My 17-Mile Hike through the Grand Canyon

If you look at the official park website for the Grand Canyon, you will find some especially useful information. One particular piece of information is two strongly worded paragraphs explaining why you should not hike the entirety of the Grand Canyon in one day. This post is a detailed explanation of what happens if you are dumb enough to ignore those two paragraphs, my personal experience, and why it is one of the best things I have ever done.

This past week I hopped in my car with three friends and drove 25 hours straight to the south rim of the Grand Canyon. Because of the coronavirus pandemic, Grand Canyon National Park was doing partial re-openings. The park was open from 4am to 8pm, which basically means you have to cram everything you want to see into those hours. “What’s the easiest way to see as much of the Grand Canyon as you can in 16 hours?” you might ask. Hiking all the way down to the river and back of course. This is not for the faint of heart though. As I said earlier, the National Parks Service does not want you to do this, nor should you.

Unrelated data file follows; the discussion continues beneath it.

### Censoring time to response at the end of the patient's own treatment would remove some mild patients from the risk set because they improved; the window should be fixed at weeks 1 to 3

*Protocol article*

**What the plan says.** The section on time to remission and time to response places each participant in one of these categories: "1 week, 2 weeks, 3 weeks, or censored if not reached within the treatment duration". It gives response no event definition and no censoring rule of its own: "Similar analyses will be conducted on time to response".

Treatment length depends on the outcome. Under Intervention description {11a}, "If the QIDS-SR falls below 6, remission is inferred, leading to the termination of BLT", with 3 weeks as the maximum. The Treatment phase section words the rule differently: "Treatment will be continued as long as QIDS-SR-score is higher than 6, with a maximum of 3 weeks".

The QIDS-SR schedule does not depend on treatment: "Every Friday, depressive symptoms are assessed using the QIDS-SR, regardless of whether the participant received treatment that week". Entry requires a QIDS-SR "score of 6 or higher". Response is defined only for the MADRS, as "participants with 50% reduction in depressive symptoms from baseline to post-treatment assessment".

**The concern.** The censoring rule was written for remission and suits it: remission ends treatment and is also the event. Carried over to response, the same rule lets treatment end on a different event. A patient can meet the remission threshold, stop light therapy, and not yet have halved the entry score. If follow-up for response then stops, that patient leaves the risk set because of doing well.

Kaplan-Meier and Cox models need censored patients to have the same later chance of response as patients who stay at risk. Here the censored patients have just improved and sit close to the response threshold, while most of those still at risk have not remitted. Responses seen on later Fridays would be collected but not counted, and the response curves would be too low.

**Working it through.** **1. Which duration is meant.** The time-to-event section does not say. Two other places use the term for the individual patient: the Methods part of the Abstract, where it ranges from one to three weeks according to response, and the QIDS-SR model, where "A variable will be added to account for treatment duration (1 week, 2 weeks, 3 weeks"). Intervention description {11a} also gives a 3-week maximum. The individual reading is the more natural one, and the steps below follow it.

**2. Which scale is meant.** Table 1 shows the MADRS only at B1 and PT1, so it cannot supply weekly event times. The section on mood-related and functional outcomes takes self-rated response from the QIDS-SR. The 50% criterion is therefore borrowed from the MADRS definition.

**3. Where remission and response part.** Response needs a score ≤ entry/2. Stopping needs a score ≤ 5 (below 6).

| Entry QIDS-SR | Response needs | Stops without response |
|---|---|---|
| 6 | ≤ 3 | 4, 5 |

Here are just a few reasons why it is a horrible idea.

  1. The total round-trip mileage is over 17 miles. Your feet will have blisters the size of Everest by the time you finish.
  2. The near-vertical mile of total elevation gain. 5,280 feet of what feels like the Stairmaster from hell awaits you.
  3. It is pushing temps of 110 degrees at the bottom. The sun feels like it’s trying to incinerate you, bring SPF 1,000.
  4. Going down is optional, going up is mandatory. It is like a reverse mountain.

Taking all these things into consideration, my three friends and I stood around in a circle at our pitch-black campsite and started to rationalize doing the hike. After a naively short 10-minute conversation, we decided to go full send on the idea. The four of us crawled into our tents and set our phone alarms bright and early for 4:45 am.

No sound in the entire world is worse than hearing the iPhone default alarm sound go off after 5 hours of sleep. My friend John is sleeping next to me and slowly grumbles awake, too. He is the least on board with this plan, so he is not a happy camper. Both of us take the leap of faith as we leave the warmth of our sleeping bags and are immediately greeted by crisp 28-degree air. My two other friends, Blake and Amelia, emerge from their tents soon after. I start to Jetboil water for oatmeal and the others start to tear down camp. While we eat breakfast, the darkness of night begins to fade into the light as the sun gets closer to rising. After breakfast, we pile into my car and start making our way to the trailhead.